I Don’t Want It

Desiring God just posted an article about Holly Holm. She is the woman who beat up Ronda Rousey on Saturday night during a Ultimate Fighting Championship match and sent Rousey to the hospital. One might think that given what the Scriptures teach and Desiring God’s commitment to the Biblical view of women that this article would be decrying the fact that Americans get their jollies by two women beating each other into a bloody pulp in the ring. But no. Instead this article praises Holly Holm for her humility and selflessness.

The article cites Proverbs 16:18, “Pride goes before destruction, and a haughty spirit before a fall.” Ronda Rousey was the arrogant, loud mouthed, braggart, while Holm is the humble woman who overcame all odds. The author ends his article by comparing Holm to Jesus

The UFC now has a new kind of queen on the throne. The reign of this queen will have a fresh flavor, marked by humility and quiet confidence that echoes a true and better king. Such a counter-cultural reign, no doubt, will be underappreciated, even mocked, by the world. It won’t capture the attention and hype of a Rousey reign, but it will leave its mark, and remind us of the path and calling of the true champion.

This is one of the more astounding statements I have seen in print in a long time, especially coming from a conservative, Christian blog. A Christian woman, created by God to nurture and care for children, commanded by God to have “a gentle and quiet spirit,” (I Peter 3:4), created by God to give life, as her mother Eve did (Genesis 3:20, I Timothy 2:15, 5:10, 14, Titus 2:4) and yet here she is praised by a PCA pastor for beating another woman up so bad she had to go to the hospital. She has spent her life beating up other women for pay and somehow she is model for other Christian women?  She is going around kicking other women in the head and somehow she is like Jesus? The article shows how far the church has fallen from the Scriptural view of what women are and who God made them to be. Holly Holm is a Christian. I cannot doubt that and nor should I. But her model of womanhood is so far removed from the Scriptural pattern for females that she should not be praised for what she is doing. 
Here is why those of us who believe in the classic roles of men and women in church, home, and society think so little of many 21st century complementarians. They cannot even get the basics right. Yes, there are gray areas, but this not one of them. Women beating each other to a bloody pulp in a ring for money is not a gray area. Women donning military garb and heading into battle is not a gray area. Women busting down doors to arrest drug dealers is not one of them. Women refusing to marry and have children or marrying and refusing to have children so they can pursue money is not one of them.  Too many complementarians want to push almost every distinction between men and women into the culturally conditioned gray area. When an article like this gets published by a complementarian leaning blog is there any wonder we want to go back to the term “patriarchy.” If this is the fruit of complementarianism then I don’t want it.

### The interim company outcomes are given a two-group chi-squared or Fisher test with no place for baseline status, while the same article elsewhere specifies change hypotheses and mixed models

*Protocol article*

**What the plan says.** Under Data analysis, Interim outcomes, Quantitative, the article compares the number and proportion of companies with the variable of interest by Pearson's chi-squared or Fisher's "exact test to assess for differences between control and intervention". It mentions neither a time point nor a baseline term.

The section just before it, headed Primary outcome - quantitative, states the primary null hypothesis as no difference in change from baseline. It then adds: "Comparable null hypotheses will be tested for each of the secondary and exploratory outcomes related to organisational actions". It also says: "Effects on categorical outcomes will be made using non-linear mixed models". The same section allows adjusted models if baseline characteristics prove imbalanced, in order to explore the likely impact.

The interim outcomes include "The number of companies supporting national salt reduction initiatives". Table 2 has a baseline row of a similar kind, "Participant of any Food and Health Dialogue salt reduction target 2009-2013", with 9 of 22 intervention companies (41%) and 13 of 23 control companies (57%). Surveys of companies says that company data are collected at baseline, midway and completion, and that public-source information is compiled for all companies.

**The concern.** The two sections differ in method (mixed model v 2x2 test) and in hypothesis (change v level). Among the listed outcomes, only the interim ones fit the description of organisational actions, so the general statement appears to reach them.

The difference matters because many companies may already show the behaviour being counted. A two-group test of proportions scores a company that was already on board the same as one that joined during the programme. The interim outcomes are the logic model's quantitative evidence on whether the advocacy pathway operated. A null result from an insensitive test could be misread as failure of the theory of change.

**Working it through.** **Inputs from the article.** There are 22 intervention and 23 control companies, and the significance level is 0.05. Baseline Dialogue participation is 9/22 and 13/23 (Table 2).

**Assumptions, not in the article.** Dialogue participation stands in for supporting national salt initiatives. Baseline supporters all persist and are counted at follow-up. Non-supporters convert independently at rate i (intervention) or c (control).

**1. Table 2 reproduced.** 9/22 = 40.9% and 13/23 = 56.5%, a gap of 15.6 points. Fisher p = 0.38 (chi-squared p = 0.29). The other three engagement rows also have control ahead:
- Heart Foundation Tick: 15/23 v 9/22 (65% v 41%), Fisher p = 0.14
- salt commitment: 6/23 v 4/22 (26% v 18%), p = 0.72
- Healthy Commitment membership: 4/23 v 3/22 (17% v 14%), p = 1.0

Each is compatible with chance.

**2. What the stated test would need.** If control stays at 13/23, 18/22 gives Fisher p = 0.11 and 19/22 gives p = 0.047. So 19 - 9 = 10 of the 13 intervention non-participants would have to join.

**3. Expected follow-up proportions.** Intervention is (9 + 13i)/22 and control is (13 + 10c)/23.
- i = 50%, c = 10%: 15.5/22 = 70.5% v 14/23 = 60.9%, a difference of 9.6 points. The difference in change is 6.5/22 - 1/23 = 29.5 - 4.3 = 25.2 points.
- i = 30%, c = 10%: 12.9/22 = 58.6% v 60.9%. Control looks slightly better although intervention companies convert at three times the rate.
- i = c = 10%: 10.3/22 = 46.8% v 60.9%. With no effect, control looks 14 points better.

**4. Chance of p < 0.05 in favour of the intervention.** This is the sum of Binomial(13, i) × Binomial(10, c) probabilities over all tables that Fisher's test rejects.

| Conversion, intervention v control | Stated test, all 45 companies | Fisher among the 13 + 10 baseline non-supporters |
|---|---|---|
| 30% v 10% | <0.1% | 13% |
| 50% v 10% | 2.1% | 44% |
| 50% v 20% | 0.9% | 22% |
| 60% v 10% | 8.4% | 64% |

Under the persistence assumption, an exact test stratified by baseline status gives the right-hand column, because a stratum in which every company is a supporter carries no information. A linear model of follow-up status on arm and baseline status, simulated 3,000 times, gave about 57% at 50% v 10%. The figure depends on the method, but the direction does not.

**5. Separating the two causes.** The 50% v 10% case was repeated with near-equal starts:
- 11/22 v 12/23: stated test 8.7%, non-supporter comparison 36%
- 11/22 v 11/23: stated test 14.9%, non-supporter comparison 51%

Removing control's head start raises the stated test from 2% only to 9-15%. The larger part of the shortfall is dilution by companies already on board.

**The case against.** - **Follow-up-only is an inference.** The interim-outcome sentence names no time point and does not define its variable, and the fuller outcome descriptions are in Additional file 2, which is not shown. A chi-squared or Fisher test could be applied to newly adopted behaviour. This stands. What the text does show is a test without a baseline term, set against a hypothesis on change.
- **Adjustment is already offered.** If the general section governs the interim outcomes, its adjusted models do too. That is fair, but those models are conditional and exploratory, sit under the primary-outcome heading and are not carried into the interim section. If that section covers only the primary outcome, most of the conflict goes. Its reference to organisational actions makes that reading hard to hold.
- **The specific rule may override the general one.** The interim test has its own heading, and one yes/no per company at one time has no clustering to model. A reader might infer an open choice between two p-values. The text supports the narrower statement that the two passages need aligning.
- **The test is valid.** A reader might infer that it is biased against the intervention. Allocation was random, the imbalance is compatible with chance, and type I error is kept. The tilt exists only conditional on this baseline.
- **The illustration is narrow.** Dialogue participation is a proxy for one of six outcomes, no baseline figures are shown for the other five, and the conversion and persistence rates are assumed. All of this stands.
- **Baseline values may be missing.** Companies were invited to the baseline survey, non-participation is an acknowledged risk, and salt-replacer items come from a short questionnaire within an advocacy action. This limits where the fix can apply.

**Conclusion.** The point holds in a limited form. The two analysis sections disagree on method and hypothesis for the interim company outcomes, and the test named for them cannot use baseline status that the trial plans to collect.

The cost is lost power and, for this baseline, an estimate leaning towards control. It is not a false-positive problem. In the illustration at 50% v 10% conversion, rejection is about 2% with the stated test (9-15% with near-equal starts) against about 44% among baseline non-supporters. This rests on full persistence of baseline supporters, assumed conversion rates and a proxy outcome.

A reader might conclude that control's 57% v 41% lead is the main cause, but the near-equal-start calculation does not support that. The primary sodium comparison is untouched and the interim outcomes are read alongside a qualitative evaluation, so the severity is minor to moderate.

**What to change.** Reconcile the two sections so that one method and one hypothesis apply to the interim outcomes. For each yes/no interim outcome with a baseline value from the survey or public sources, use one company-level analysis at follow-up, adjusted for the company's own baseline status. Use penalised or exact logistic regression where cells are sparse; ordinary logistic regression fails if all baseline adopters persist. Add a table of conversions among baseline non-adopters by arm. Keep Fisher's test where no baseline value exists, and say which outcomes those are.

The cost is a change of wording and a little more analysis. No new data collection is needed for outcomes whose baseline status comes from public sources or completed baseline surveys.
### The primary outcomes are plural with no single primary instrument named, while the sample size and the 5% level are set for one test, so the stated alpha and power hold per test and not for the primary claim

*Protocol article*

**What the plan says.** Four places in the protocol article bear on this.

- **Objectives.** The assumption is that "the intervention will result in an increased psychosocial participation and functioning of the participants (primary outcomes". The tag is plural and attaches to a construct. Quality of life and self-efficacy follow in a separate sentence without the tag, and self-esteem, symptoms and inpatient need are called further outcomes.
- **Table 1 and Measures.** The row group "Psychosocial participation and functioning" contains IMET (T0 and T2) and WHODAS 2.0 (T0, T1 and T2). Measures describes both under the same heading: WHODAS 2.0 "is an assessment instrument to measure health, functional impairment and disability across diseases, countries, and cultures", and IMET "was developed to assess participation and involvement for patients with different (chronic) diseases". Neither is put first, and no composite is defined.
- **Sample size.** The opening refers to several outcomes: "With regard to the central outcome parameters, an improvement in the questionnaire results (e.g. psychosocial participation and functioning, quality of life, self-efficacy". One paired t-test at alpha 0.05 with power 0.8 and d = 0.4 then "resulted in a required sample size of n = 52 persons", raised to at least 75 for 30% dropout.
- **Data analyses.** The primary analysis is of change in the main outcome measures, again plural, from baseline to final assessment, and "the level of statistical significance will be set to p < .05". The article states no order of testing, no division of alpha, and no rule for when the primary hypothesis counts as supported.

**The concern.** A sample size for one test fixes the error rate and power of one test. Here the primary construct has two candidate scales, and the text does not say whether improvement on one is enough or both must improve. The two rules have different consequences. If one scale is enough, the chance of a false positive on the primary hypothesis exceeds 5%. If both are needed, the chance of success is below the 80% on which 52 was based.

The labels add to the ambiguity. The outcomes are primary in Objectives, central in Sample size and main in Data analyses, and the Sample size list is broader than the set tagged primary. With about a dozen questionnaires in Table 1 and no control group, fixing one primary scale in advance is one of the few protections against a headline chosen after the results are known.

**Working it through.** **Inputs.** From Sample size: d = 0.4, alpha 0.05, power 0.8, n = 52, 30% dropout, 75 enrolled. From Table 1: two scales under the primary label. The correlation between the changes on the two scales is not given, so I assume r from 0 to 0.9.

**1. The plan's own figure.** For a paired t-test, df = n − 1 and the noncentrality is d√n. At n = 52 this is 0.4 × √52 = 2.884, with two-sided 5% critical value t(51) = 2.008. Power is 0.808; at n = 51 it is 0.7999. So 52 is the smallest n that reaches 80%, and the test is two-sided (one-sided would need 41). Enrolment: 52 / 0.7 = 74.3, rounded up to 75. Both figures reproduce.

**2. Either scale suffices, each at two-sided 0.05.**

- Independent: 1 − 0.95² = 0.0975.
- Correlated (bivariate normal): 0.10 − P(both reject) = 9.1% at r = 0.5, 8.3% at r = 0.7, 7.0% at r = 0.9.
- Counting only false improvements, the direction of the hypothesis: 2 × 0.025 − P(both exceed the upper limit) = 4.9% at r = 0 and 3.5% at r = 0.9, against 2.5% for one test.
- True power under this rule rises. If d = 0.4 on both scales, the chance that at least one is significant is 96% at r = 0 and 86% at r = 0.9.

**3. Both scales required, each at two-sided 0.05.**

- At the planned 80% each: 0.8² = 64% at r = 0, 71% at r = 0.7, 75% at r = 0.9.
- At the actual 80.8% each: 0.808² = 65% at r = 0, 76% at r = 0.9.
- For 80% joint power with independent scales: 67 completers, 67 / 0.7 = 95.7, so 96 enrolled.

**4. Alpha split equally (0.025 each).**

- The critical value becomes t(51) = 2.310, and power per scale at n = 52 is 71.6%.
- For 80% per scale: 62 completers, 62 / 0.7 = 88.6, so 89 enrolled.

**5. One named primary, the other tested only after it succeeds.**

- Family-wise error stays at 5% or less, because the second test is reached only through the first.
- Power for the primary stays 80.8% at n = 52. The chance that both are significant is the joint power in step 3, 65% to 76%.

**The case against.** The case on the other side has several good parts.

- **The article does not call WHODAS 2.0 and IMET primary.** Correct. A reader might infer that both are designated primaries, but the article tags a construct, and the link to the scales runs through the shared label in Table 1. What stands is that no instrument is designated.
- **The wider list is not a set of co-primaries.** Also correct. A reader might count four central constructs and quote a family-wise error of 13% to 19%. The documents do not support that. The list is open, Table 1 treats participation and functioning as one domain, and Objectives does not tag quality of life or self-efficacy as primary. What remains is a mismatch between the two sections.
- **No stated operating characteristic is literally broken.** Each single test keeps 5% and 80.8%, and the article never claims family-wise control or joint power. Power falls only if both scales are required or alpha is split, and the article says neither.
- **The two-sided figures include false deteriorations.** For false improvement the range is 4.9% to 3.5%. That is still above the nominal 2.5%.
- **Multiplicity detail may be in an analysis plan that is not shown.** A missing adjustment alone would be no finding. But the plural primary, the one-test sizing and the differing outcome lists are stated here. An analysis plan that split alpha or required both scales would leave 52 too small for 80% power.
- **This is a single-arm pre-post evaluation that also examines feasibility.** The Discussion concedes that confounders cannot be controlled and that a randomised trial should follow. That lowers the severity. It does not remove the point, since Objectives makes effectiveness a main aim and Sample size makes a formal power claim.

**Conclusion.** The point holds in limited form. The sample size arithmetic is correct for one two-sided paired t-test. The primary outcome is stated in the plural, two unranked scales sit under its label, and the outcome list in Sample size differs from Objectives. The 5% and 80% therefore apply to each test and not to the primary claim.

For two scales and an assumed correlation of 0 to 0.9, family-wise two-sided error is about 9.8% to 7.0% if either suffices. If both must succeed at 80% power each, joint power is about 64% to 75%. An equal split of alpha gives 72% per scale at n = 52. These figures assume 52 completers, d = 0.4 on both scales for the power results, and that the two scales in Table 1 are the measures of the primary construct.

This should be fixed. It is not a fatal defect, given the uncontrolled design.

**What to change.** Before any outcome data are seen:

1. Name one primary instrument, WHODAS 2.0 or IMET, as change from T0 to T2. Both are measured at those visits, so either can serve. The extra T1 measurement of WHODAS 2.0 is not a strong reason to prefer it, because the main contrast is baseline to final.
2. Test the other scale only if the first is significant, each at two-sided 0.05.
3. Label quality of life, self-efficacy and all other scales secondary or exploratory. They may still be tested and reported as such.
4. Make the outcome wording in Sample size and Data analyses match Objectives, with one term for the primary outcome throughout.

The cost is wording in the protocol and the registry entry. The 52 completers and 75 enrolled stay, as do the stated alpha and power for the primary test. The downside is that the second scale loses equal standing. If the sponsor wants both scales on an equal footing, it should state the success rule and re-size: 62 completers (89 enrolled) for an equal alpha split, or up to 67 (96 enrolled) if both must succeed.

7 thoughts on “I Don’t Want It

  1. We can have an exciting conversation on Sunday, then. Haha. I was a bit hot under the collar when I wrote the above (shocker), but I stand by it and don't think it makes me any less of a complementarian. Mostly I think it's much ado about nothing, though. Women's boxing/UFC/MMA (even the male versions, to a degree) are marginal sports at best and a silly thing to get worked up over as a matter of theological import, unless it's one's own daughter who's considering it, of course.


  2. Brittany, I think you missed a crucial part of one statement you criticized: “…so they can pursue money.” Scripture is clear that there are “eunuchs for the kingdom” — people who choose to remain unmarried to pursue some other high calling, but pursuing money ain't a high calling. Marriage is normative, and those who remain unmarried either are obeying another high call, are providentially hindered, or are in rebellion.

    In the meantime, it's amazing how spoiled you and I are. We live in a fraction of the world during a fraction of history when we can be unmarried and on our own and not end up in the poor house or on the street or starved or enslaved. Arguing about how Scripture applies to this novel circumstance is a luxury. We've got much to be grateful for!


  3. A day late and a dollar short. Or maybe just a minute late and a penny short. ;^)

    I'll leave my first comment in hopes that it'll be helpful even without the context.


  4. Thanks to all for the comments. I just showed up and never saw Brittany's original post so I cannot be angry at her! I am not sure what the original concern was. From Kyriosity's reply I can see Brittany may have been upset about my statement about women refusing to marry and have children. I tried to state that carefully, I know there are women who want to and cannot on both fronts. But my aim was at women who refuse marriage to pursue a career or choose marriage and refuse children for the same thing. I hope that was clear. Brittany if you want more explanation I would be happy to give it.

    It is not so much a critique of MMA, though that could certainly be made. But I was more upset that DG decided this was a good article for their site. As for it being much ado about nothing, the DG post has 6.5K shares, which means a lot of folks at a conservative leaning blog think Holly Holm is a good model for Christian women.


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